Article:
Prior research at Sandia National Laboratories showed the potential advantages of using light-trapping features which are not currently used in direct tubular receivers. A horizontal bladed receiver arrangement showed the best potential for increasing the effective solar absorptance by increasing the ratio of effective surface area to the aperture footprint. Previous test results and models of the bladed receiver showed a receiver efficiency increase over a flat receiver panel of ∼ 5–7% over a range of average irradiances, while showing that the receiver tubes can withstand temperatures > 800 °C with no issues.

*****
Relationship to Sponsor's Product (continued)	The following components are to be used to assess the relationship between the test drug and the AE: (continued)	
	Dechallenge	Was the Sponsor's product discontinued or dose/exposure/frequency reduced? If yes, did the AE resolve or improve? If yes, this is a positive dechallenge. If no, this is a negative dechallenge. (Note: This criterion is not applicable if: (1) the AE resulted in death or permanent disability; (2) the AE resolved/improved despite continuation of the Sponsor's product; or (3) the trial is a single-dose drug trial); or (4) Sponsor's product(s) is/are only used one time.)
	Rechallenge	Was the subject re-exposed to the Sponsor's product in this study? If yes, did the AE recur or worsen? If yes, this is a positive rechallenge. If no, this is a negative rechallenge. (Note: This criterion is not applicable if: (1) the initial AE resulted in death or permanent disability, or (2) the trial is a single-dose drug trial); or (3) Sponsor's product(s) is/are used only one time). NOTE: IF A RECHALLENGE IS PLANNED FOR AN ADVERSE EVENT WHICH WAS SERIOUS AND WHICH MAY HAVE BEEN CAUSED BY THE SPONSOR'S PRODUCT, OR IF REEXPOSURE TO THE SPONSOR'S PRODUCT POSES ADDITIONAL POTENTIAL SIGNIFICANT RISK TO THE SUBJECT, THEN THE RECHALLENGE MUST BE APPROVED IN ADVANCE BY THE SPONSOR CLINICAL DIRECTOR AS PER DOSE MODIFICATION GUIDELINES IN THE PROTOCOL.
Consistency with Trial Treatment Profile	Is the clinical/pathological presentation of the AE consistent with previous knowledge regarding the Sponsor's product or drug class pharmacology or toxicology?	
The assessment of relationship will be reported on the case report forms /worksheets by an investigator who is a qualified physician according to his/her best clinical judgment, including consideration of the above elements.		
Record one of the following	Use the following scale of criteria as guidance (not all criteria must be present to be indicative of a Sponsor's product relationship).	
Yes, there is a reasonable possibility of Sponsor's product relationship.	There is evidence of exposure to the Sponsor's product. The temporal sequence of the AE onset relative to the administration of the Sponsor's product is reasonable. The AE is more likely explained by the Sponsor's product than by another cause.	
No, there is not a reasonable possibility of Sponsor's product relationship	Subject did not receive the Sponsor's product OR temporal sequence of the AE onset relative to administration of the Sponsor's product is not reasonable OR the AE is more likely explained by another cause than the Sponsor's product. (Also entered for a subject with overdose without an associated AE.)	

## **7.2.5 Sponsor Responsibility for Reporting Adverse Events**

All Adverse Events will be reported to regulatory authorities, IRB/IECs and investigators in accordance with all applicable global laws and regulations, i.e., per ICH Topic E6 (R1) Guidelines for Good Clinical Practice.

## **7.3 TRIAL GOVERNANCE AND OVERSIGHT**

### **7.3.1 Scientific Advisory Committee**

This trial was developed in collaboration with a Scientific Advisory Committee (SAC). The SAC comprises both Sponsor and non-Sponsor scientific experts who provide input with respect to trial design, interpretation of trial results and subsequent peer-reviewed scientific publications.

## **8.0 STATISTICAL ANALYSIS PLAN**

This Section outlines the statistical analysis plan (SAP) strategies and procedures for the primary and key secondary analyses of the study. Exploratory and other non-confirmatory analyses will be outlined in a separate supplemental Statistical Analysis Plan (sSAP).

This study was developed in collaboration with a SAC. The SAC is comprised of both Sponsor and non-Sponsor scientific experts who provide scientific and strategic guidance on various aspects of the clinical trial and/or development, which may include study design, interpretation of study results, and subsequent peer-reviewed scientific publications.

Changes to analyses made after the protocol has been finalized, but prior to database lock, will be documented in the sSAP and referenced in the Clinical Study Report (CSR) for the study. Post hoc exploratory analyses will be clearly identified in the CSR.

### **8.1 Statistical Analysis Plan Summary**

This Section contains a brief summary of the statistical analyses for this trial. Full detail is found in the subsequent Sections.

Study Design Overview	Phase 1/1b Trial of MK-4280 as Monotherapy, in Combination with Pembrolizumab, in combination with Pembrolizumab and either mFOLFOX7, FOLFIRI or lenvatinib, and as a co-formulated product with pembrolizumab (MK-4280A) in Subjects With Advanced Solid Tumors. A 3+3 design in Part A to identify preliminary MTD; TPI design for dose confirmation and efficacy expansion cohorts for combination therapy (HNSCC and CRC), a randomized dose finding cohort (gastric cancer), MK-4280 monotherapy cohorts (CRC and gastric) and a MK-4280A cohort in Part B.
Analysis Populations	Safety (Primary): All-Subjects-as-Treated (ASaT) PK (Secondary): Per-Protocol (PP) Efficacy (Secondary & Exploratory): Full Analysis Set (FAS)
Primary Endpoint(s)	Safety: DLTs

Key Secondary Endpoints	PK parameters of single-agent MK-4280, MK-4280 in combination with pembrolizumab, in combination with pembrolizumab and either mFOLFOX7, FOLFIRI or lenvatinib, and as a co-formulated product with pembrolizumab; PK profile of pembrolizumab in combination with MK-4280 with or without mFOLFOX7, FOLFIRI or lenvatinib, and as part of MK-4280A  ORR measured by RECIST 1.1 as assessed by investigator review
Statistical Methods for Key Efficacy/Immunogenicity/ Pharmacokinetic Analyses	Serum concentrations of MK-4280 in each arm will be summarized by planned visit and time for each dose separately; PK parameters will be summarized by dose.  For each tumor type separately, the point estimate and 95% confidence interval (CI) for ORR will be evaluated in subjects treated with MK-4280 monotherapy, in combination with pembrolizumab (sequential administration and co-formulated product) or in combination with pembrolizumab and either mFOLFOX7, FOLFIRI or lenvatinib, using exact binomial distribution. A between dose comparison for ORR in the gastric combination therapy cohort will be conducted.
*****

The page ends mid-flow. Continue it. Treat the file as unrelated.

The bladed receiver is being tested at various peak heat fluxes ranging 75–150 kW/m2 under transient conditions using Air as a heat transfer fluid at inlet pressure ∼250 kPa (∼36 psi) using a regulating flow loop. The flow loop was designed and tested to maintain a steady mass flow rate for ∼15 minutes using pressurized bottles as gas supply. Due to the limited flow-time available, a novel transient methodology to evaluate the thermal efficiencies is presented in this work. Computational fluid dynamics (CFD) models are used to predict the temperature distribution and the resulting transient receiver efficiencies. The CFD simulations results using air as heat transfer fluid have been validated experimentally at the National Solar Thermal Test Facility in Sandia National Labs.